There is one another question that arises from this field study of L. lithophaga spawning. How is it possible that such a large, long-lasting and noticeable event produced by one of the most common and, in many respects, one of the most important Mediterranean species, has remained undescribed? The answer is simple: underwater observations and research have been limited hitherto. Our results highlight the importance of such basic marine biological studies. Mass spawning by L. lithophaga is as visually impressive as the mass spawning events described for tropical corals and is proof that there are still fascinating biological events to be discovered, even in our own backyard. Just as the public’s awareness of the threats to coral reefs has benefited from observations on mass spawning events, so that of L. lithophaga might be similarly useful in raising awareness of the shallow water Mediterranean biocenoses and of the importance of regional marine conservation. We might expect that due to legal protection of the L. lithophaga and therefore slow but progressive population restoration, formation and observation of the mass spawning events will occur more often.

Materials and Methods

The study area

Observations of Lithophaga lithophaga spawning were undertaken in Stari Grad Bay, Island of Hvar (Adriatic Sea, Croatia) (43.20°N–16.53°E) (Fig. 2). The shallow sea bed of the bay is rocky and comprises compacted limestone with a typical karst morphology and high rugosity (see Supplementary Information). Bottom inclination between depths of 0 and 5 m varies from sub-vertical, vertical, inclined to horizontal but, overall, is ~45°. Lithophaga lithophaga is probably present continuously throughout the coastline with the highest densities occurring at between 0 and 5 m depth. The majority of this rocky bottom has over the last decades been damaged by the harvesting of L. lithophaga, especially intensively in the 1980s (unpublished data).

Preliminary observation

Initial observations of L. lithophaga spawning in Stari Grad Bay occurred accidentally in 1998 and 2012, at the end of the respective summers (Fig. 2, Table 1). In 2014, five days of field observations were made within the same area and during the same period of the year as in 1998 and 2012 with the aim of recording of L. lithophaga spawning. Intensive snorkelling activities during different times of the day were undertaken at several locations throughout Stari Grad Bay. On the 5th day, observations were performed from a rigid-hulled inflatable boat (3.8 m, 18 hp engine), by driving slowly close to the coastline (see below). With such a method, we increased the extent of coastline under observation considerably and this resulted in the recording of two spawning events (Locations 2014a, b in Fig. 2). Field observations were, unfortunately, then terminated due to storms. All these preliminary observations have, however, provided the essential input necessary to organise the more systematic field research on L. lithophaga spawning conducted in 2015.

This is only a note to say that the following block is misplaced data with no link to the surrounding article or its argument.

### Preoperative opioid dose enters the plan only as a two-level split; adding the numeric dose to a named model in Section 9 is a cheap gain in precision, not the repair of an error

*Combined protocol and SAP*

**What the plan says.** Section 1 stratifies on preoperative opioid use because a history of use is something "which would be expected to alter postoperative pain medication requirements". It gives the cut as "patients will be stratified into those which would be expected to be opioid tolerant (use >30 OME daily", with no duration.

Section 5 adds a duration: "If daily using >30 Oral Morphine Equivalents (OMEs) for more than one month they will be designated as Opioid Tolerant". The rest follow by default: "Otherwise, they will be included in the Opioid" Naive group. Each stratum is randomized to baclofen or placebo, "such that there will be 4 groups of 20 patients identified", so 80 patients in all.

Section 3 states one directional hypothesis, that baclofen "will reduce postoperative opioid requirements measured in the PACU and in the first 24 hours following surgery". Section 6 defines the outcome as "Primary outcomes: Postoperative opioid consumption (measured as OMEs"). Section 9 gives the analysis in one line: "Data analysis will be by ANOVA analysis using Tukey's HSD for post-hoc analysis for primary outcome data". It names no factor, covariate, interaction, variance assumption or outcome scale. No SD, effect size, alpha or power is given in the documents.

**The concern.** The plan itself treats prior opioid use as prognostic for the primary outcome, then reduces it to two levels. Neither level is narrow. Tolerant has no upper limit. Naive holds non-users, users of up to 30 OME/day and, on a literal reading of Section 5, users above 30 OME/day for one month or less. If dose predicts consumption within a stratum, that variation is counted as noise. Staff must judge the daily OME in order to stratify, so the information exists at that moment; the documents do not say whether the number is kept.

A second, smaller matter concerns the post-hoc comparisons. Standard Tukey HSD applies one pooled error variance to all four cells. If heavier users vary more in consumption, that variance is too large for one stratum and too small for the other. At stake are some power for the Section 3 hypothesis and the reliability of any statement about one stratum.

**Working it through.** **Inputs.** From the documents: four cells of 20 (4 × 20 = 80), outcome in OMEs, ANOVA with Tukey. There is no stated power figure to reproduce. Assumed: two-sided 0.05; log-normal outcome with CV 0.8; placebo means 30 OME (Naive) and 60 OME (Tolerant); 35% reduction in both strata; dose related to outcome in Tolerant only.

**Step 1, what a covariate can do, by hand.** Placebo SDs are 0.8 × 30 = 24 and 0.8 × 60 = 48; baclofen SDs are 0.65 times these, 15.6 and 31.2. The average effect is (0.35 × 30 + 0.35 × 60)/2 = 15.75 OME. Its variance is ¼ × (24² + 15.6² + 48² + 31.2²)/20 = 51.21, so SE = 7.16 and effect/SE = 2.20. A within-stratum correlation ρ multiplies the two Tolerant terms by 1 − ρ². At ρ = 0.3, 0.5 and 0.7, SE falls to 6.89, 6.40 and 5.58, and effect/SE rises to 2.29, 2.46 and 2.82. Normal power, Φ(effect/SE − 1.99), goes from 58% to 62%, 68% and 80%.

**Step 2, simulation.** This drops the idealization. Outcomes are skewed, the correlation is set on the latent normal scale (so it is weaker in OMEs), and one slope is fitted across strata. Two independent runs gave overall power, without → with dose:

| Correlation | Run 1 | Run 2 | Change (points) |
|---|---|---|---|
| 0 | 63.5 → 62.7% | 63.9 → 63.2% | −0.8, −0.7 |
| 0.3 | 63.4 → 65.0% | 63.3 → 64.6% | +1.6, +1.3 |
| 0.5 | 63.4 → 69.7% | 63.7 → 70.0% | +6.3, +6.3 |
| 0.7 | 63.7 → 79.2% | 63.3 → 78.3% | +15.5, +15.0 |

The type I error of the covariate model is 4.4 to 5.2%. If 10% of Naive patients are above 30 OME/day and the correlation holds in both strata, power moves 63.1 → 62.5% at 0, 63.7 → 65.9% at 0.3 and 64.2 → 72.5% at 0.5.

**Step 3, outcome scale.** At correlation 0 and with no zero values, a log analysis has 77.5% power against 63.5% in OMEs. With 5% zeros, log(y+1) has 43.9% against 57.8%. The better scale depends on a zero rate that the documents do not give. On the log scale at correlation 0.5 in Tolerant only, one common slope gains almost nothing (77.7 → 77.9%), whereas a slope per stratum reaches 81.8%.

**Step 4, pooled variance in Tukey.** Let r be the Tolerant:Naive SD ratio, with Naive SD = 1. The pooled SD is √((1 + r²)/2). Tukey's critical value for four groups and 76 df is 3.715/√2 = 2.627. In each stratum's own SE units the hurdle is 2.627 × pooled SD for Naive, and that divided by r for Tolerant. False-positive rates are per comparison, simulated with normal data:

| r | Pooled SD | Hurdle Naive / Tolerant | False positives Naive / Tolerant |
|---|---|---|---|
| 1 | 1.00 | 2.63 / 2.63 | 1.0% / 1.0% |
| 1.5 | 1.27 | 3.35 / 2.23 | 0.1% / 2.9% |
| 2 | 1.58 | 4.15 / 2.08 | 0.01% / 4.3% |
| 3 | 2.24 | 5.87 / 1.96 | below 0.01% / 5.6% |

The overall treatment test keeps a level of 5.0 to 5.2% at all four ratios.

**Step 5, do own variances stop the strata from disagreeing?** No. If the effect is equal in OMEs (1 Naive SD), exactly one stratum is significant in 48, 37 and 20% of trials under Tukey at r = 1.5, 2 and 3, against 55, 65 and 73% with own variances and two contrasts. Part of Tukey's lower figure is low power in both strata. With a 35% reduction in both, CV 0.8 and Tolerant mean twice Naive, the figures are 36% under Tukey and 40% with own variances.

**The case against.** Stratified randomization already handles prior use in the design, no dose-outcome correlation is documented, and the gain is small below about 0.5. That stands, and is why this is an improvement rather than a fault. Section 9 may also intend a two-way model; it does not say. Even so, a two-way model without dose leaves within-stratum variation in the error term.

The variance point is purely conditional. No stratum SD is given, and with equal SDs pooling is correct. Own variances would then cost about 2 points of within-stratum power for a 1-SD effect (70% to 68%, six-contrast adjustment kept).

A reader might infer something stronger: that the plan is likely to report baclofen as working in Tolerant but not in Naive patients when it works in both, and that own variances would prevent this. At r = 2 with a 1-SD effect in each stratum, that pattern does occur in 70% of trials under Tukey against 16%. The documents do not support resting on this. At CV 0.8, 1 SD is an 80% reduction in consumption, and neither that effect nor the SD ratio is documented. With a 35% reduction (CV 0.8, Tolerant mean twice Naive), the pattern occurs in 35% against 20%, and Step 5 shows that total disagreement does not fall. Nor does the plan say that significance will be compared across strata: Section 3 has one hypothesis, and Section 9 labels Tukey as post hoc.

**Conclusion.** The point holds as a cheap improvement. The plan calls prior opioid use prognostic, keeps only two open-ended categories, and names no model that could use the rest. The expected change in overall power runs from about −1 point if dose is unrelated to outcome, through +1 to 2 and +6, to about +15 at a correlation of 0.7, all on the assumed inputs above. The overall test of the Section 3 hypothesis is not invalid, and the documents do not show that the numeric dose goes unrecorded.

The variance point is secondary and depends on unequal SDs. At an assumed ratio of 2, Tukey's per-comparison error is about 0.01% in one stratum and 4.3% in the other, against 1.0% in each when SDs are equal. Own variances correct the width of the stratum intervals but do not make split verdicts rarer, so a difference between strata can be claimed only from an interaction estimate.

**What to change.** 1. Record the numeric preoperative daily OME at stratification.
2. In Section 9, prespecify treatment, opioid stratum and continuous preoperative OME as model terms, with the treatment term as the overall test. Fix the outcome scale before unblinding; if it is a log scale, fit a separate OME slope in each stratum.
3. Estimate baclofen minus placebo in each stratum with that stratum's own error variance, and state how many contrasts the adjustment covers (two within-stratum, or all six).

Since our first accidental observation of L. lithophaga spawning in 1998, we have also interviewed local water sports enthusiasts and professional spear gun fishermen about observations of “white clouds near the shallow rocky sea bed” (Supplementary information).

Systematic spawning observation

Field observations were made from 25 August until 6 September 2015 in Stari Grad Bay (Fig. 2). During this period, we searched for L. lithophaga spawning activities by observations from the rigid-hulled inflatable boat described above. Approximately 13 km of rocky coastline were inspected twice each day, between 10–14 h and 22–02 h (Fig. 2). Night observations were made using a hand torch. The boat was driven at a speed of ~4 km/h at a distance of ~3 m from the coastline. Water transparency allowed observations of the sea bed from the boat to a depth of 5 m.

In the situation of uncertain observations, confirmatory (or not), inspections were undertaken by snorkelling. Sea state during the field observations was mostly calm to maximum sea state 2, according to the Douglas Sea Scale.

Each detected spawning area was also surveyed by snorkelling and SCUBA diving, two or three times each day (morning, afternoon and night) with the aim of obtaining underwater photographic and video documentation. This resulted in the drawing up of a precise map of the spawning area and records of associated biological features. Seawater temperature was measured over the entire period of field observations at 10 minute intervals using data loggers (HOBO Pendant UA-002–64) set at a depth of 1.5 m at two locations (Fig. 2).